Lee side slope fire behavior. A wind eddy on the lee slope can push the fire up the slope opposite the prevailing wind direction. At the ridge top, the fire can also move horizontally, 90 degrees off the main wind direction. Screen grab from the video.
In November, 2012 we wrote about some of the research that was conducted to study and document what can only be described as a fire tornado in Australia, a tornado-like event that can be generated by a wildfire. In recent years a new term has been coined — firenado — which seems appropriate.
It occurred near Chapman in the Australian Capitol Territories during the McIntyres Hut Fire January 18, 2003. After studying the event, Rick McRae of the ACT and others discovered that it traveled across 25 kilometers at 30 kph (19 mph), had horizontal winds of 250 kph (149 mph), and vertical winds of 150 kph (93 mph). Damage that occurred to trees and structures is much like what you would see after a tornado in Oklahoma.
Australia’s ABC TV produced an excellent video that goes surprisingly deeply into some of the scientific principles of this phenomenon, including fire behavior when a strong wind pushes a fire up a slope. This can result in spot fires at the bottom of the slope on the other side, the lee slope, which can be pushed rapidly up the lee slope by a wind eddy in the opposite direction of the prevailing wind (see the screen grab above from the video). They also documented how a fire at the top of the ridge can travel across the ridge at 90 degrees to the direction of the prevailing wind.
Knowledge about this kind of fire behavior is something that wildland firefighters should retain in their “slide file”, in the unfortunate event that they find themselves in danger of being entrapped and are considering using the lee side of a ridge as an escape route or a sheltering location.
The information in the video can be even more interesting when considered along with the winds at the site of the Yarnell Hill Fire entrapment, as modeled by WindWizard. The image below is from page 79 of the Yarnell Hill Fire SAIT report. Click the image to see a slightly larger version.
Yarnell Hill Fire, June 30, 2013. Photo by Joy Collura.
The leader of the 54-person team that conducted the Serious Accident Investigation Team’s investigation into the Yarnell Hill Fire in Arizona that killed 19 firefighters was quoted as saying that individual firefighters should be able to attack wildfires alone. Florida State Forester Jim Karels’ reasoning seems to be that it is too expensive to send two firefighters to a fire.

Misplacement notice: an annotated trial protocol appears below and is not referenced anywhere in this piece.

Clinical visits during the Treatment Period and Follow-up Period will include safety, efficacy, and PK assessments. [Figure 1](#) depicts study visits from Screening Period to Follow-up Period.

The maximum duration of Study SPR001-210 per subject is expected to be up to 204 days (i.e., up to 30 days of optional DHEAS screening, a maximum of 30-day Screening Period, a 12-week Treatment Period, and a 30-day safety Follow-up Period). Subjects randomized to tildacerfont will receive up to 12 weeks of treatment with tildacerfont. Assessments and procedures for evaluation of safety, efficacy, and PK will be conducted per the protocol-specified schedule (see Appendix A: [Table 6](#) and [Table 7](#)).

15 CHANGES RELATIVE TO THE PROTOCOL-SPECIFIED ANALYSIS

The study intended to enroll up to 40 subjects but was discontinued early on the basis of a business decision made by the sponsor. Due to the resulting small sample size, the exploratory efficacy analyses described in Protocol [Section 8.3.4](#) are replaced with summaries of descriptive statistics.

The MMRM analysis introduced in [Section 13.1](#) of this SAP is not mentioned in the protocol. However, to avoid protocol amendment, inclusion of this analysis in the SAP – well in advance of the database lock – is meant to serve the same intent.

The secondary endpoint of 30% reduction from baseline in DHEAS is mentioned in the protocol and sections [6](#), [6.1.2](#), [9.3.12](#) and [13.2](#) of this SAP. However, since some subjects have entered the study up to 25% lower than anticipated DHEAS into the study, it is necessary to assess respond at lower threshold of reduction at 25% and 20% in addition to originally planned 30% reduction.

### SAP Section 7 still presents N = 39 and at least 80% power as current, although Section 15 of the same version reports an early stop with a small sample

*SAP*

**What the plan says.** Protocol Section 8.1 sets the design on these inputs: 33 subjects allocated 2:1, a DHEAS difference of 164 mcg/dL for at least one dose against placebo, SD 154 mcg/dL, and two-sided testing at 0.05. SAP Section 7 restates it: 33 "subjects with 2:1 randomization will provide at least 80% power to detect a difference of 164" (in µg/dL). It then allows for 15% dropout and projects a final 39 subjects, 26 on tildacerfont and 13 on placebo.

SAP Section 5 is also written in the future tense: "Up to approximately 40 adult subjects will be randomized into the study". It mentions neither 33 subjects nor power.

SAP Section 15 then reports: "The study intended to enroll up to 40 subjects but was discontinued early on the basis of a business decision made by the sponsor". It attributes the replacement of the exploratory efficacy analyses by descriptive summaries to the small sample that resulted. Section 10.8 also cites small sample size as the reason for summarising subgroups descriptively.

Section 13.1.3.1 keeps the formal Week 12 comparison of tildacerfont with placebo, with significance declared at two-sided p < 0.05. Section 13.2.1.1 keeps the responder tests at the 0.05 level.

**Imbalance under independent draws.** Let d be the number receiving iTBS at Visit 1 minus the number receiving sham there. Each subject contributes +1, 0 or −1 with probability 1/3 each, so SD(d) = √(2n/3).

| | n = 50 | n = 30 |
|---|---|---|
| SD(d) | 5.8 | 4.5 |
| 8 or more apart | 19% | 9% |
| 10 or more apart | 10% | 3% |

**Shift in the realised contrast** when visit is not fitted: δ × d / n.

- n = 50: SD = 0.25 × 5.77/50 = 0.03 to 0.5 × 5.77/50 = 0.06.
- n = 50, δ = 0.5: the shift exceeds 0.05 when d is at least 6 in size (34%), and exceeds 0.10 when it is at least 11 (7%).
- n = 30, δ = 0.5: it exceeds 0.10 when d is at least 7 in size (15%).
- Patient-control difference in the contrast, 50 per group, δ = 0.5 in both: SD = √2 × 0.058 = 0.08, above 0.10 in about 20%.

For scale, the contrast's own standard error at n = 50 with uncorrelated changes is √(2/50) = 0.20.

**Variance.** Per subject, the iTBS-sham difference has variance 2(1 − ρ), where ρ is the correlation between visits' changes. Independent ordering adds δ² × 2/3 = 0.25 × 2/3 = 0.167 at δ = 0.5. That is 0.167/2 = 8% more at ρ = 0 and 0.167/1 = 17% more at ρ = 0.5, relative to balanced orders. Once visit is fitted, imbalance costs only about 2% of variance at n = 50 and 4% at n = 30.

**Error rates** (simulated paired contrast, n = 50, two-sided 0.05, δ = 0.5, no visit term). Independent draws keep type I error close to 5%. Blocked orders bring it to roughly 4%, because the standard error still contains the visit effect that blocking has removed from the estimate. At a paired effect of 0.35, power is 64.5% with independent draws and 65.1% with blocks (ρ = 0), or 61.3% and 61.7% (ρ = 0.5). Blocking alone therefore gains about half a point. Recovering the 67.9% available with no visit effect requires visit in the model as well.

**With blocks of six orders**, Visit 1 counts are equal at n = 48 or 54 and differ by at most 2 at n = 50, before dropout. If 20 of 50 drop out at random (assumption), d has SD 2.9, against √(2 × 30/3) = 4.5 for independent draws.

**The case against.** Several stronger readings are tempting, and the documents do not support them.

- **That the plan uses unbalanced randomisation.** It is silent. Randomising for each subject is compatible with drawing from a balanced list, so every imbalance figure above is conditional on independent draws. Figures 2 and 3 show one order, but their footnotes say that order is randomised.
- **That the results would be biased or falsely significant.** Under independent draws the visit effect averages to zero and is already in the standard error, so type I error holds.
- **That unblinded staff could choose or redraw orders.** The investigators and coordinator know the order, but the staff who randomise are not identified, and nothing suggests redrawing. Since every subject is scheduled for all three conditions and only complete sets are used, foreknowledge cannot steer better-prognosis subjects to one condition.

Below is an excerpt from an article at WFSU explaining that the Florida state legislature is considering a recommendation from the Florida State Fire Service Association that firefighters should not be sent alone to a fire:
…Florida Forest Service Director Jim Karels says the increased staffing mandate is not necessary because the lowest-risk fires only require one firefighter—and if he sends two to one fire, it’s possible nobody will be available when the next one breaks out.
“Safety-wise, purely, if I can send two firefighters to every fire every time with no other decisions, I’m good with that. But we’ve got to look at it on effectiveness and efficiency too,” he says.
But Rep. Mike Clelland (D-Lake Mary) says his experience as a firefighter makes him question the department’s refusal.
“I just can’t imagine one person responding to a forest fire or a brush fire,” he says. “I spent my whole adult life in the fire service.”
The article also has a 50-second audio recording in which you can hear Mr. Karels actually speaking those words.
This helps to explain how Mr. Karels’ 54-person investigative team came up with their analysis of the fatal Yarnell Hill Fire:
The judgments and decisions of the incident management organizations managing this fire were reasonable. Firefighters performed within their scope of duty, as defined by their respective organizations. The Team found no indication of negligence, reckless actions, or violations of policy or protocol.
Many people, including this writer, disagree with the conclusion reached by Mr. Karels and his team. The article we wrote on February 15 is an example of some, but not all, of the negligence, reckless actions, and violations of policy or protocol that have been documented about the fire, in spite of Mr. Karels’ analysis. Other examples surfaced after the release of the second official report on the fire which was issued by the Arizona Division of Occupational Safety and Health.
Many people, after studying for weeks how 19 firefighters were killed on a fire, would be hyper-aware and sensitive to firefighter safety issues, but not in this case. Florida State Forest Service Director Jim Karels is a danger to firefighters and should get out of the business. We don’t use term idiot often at Wildfire Today, but it is well deserved in this case.
At least 255 emergency management agencies in California and a few other areas have been experimenting with and in some cases using a new tool that provides enhanced situational awareness for incident managers. Called Next-Generation Incident Command System (NICS), the developers describe it as “a mobile web-based command and control environment for dynamically escalating incidents from first alarm to extreme-scale that facilitates collaboration across [multiple] levels of preparedness, planning, response, and recovery for all-risk/all-hazard events.” It is a combination of tools, technologies, and an innovative concept of operations for emergency response.